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Logo of arthrestherBioMed Centralbiomed central web sitesearchsubmit a manuscriptregisterthis articleArthritis Research & Therapy
 
Arthritis Res Ther. 2006; 8(4): 214.
Published online Jun 14, 2006. doi:  10.1186/ar1979
PMCID: PMC1779379
Aspects of early arthritis. What determines the evolution of early undifferentiated arthritis and rheumatoid arthritis? An update from the Norfolk Arthritis Register
Deborah PM Symmonscorresponding author1 and Alan J Silman1
1arc Epidemiology Unit, University of Manchester, UK
corresponding authorCorresponding author.
Deborah PM Symmons: Deborah.Symmons/at/manchester.ac.uk; Alan J Silman: Alan.Silman/at/manchester.ac.uk
Abstract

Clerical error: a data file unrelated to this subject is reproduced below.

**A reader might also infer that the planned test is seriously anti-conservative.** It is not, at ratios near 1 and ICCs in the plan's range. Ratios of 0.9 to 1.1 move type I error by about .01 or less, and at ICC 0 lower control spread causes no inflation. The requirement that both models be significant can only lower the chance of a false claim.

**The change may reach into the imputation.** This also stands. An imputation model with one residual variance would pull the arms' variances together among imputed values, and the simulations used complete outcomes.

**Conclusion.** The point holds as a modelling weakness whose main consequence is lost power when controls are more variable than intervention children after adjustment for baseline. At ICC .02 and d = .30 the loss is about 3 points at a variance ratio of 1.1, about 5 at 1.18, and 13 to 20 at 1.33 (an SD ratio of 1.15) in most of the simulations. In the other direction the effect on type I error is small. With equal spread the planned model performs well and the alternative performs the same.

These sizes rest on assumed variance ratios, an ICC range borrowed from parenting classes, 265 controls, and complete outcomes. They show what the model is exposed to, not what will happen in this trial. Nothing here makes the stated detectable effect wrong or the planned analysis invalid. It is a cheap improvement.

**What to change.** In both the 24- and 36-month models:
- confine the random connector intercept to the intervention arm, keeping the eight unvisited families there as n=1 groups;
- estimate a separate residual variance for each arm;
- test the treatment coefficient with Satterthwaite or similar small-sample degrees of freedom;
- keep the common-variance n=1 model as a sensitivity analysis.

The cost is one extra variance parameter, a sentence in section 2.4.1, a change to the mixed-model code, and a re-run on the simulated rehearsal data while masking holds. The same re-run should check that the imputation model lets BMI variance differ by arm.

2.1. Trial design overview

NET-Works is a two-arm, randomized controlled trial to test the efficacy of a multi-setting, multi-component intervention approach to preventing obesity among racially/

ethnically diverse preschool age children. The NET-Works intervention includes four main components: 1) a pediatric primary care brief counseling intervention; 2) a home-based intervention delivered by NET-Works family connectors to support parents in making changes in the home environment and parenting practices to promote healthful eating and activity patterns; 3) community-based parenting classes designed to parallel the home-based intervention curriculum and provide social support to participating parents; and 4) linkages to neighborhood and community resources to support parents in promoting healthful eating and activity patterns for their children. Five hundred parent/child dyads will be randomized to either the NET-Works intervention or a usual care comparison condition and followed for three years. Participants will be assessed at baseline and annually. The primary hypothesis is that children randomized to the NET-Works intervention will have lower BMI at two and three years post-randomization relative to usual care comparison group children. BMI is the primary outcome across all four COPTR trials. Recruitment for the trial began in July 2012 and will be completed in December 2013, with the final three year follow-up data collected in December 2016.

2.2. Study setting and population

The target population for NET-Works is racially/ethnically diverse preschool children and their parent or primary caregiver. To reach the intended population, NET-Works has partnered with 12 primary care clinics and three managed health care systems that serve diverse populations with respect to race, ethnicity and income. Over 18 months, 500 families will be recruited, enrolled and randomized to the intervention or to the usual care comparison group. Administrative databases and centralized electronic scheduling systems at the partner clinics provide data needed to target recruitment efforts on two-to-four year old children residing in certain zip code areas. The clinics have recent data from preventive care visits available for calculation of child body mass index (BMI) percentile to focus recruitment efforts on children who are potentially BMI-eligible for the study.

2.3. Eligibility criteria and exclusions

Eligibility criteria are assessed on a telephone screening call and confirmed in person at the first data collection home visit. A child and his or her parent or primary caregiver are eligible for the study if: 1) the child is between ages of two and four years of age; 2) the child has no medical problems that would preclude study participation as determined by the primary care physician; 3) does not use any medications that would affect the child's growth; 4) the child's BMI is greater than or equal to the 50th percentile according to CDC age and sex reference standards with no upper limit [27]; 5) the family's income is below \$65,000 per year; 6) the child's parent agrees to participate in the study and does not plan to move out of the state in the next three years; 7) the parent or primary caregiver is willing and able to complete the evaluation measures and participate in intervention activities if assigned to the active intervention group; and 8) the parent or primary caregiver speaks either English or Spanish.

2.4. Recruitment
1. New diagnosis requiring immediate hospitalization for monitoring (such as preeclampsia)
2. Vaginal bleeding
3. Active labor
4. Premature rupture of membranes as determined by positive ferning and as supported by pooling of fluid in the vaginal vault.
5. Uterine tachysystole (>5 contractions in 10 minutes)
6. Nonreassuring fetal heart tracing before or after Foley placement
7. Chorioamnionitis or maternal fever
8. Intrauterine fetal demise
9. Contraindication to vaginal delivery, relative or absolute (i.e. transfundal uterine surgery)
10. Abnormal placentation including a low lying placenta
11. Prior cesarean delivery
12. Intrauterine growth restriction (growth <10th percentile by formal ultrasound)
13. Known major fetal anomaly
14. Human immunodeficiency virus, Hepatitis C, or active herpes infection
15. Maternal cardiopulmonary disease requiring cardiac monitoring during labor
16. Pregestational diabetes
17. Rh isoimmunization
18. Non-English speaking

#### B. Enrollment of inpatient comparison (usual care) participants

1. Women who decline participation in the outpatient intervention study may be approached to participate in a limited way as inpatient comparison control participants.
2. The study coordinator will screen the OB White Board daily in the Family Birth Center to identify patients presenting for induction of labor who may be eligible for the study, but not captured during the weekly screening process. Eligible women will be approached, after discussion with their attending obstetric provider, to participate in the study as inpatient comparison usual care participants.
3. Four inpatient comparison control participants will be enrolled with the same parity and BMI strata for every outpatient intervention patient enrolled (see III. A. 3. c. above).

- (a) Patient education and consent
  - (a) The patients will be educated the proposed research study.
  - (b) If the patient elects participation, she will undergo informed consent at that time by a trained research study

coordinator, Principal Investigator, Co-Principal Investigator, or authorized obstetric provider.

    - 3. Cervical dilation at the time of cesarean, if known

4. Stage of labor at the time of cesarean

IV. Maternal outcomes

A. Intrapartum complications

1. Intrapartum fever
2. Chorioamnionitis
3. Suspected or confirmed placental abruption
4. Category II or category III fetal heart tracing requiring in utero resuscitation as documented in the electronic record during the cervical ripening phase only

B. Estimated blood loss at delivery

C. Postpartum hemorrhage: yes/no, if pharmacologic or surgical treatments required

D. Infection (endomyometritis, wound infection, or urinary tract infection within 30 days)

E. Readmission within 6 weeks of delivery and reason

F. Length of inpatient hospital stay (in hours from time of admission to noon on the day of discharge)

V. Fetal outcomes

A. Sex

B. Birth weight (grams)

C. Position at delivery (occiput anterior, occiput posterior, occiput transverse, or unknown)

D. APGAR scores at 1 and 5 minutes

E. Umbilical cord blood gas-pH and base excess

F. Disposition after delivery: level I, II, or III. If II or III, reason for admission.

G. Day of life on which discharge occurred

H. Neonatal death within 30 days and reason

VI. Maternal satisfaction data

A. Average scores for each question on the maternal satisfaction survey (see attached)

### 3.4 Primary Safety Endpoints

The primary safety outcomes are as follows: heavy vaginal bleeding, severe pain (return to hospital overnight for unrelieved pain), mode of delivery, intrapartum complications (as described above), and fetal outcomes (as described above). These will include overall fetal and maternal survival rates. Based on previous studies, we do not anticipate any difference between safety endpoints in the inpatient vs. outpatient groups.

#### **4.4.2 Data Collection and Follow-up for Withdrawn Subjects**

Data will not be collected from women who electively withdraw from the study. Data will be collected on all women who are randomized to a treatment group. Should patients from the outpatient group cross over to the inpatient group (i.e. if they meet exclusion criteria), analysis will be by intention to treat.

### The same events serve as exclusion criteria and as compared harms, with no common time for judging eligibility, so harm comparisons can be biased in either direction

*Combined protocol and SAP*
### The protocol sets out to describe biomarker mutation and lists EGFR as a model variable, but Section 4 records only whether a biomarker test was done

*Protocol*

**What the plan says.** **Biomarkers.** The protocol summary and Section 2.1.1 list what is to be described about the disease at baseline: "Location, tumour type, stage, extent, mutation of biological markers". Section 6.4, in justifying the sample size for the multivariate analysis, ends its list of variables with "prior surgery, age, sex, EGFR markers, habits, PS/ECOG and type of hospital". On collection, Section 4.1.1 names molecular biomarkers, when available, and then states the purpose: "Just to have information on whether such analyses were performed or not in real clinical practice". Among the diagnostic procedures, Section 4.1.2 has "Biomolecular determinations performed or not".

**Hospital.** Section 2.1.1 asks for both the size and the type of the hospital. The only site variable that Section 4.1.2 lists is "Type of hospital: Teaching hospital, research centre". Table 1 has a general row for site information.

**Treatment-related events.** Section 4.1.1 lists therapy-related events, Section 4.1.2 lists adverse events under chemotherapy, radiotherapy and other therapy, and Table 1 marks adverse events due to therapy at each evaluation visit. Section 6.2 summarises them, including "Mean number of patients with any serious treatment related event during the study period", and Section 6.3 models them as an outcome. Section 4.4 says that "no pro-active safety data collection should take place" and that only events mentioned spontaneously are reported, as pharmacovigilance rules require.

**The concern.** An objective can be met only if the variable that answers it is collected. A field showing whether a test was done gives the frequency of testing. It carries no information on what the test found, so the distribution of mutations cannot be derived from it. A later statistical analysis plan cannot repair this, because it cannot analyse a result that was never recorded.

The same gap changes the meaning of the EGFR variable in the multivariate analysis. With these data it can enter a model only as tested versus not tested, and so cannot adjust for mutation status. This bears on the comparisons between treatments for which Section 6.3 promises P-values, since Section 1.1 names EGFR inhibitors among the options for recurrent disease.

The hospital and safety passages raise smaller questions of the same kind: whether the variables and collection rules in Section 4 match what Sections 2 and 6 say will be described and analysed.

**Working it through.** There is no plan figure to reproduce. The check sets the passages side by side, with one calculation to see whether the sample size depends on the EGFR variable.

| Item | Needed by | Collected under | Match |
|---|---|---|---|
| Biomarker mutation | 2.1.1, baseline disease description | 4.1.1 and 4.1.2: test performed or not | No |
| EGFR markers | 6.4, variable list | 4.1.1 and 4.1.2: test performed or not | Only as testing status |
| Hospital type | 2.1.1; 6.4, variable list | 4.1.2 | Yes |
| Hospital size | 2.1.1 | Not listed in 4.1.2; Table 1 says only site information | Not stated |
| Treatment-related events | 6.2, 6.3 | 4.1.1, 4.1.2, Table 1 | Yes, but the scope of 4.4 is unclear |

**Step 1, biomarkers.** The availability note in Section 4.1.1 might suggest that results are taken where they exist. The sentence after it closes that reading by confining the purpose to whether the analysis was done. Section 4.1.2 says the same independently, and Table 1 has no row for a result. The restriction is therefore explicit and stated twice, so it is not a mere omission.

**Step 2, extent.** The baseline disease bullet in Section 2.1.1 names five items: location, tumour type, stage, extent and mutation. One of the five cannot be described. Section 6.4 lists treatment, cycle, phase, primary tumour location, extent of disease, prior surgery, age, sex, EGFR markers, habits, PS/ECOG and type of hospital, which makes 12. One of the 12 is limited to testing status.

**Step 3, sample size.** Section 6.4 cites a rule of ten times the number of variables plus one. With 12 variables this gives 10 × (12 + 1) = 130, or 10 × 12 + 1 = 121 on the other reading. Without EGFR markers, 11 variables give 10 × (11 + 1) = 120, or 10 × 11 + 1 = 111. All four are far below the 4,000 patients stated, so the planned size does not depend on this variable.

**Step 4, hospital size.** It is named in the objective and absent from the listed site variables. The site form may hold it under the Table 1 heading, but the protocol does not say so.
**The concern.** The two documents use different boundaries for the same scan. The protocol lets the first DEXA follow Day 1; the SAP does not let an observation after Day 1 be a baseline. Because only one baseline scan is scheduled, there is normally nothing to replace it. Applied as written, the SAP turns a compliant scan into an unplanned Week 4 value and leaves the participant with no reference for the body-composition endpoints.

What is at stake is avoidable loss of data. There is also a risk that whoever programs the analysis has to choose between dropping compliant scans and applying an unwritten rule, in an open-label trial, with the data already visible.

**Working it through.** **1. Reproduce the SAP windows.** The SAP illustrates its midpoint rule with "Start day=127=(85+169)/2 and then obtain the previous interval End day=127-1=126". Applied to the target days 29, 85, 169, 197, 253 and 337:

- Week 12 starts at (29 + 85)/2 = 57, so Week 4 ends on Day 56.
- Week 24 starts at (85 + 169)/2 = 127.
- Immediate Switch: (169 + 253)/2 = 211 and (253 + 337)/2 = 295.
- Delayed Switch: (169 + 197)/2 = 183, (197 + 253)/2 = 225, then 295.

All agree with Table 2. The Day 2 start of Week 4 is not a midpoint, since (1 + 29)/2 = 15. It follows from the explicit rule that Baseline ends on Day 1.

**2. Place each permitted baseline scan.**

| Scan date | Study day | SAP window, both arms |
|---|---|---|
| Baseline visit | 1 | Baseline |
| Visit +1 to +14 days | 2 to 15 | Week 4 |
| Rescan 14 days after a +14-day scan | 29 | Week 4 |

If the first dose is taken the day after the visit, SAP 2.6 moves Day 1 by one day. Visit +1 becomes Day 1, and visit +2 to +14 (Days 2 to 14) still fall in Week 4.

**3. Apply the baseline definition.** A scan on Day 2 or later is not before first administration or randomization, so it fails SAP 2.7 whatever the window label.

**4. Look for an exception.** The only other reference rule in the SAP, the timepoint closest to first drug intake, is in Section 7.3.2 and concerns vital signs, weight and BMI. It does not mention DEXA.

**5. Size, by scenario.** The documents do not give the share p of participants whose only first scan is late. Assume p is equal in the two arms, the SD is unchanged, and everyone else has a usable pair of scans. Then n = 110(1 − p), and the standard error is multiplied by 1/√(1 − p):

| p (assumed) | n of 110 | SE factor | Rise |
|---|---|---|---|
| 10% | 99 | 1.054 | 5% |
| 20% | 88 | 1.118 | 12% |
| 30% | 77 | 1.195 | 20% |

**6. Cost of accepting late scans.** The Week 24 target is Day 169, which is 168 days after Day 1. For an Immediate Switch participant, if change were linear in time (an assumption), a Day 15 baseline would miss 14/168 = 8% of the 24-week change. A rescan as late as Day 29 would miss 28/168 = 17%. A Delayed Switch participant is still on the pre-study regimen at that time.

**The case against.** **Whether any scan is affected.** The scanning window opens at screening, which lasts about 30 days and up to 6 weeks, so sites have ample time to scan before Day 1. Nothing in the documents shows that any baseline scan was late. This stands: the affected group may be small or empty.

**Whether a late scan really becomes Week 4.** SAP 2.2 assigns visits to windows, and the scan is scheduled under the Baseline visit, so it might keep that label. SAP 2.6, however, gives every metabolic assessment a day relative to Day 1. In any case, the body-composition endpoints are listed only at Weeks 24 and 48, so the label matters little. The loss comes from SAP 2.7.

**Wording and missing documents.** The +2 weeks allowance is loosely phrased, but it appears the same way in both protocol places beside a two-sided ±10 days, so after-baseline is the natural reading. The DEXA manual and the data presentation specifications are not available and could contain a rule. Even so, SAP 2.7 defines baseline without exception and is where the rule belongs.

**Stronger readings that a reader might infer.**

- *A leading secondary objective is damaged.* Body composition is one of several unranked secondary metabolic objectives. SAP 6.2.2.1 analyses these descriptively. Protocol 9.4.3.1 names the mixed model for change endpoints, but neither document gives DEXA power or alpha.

Over 3500 patients with recent onset inflammatory polyarthritis (IP) have been recruited by the Norfolk Arthritis Register (NOAR) since 1990. Longitudinal data from this cohort have been used to examine the prevalence and predictors of remission, functional disability, radiological outcome, cardiovascular mortality and co-morbidity and the development of non-Hodgkin's lymphoma. Rheumatoid factor titre, high baseline C-reactive protein and high baseline HAQ score are all predictors of a poor outcome. There is a strong association between possession of the shared epitope and the development of erosions. Patients who satisfy the American College of Rheumatology criteria for rheumatoid arthritis (RA) have a worse prognosis than those who do not. However, it appears that these patients are a poorly defined subset of all those with IP rather than having an entirely separate disease entity. New statistical techniques offer exciting possibilities for using longitudinal datasets such as NOAR to explore the long-term effects of treatment in IP and RA.
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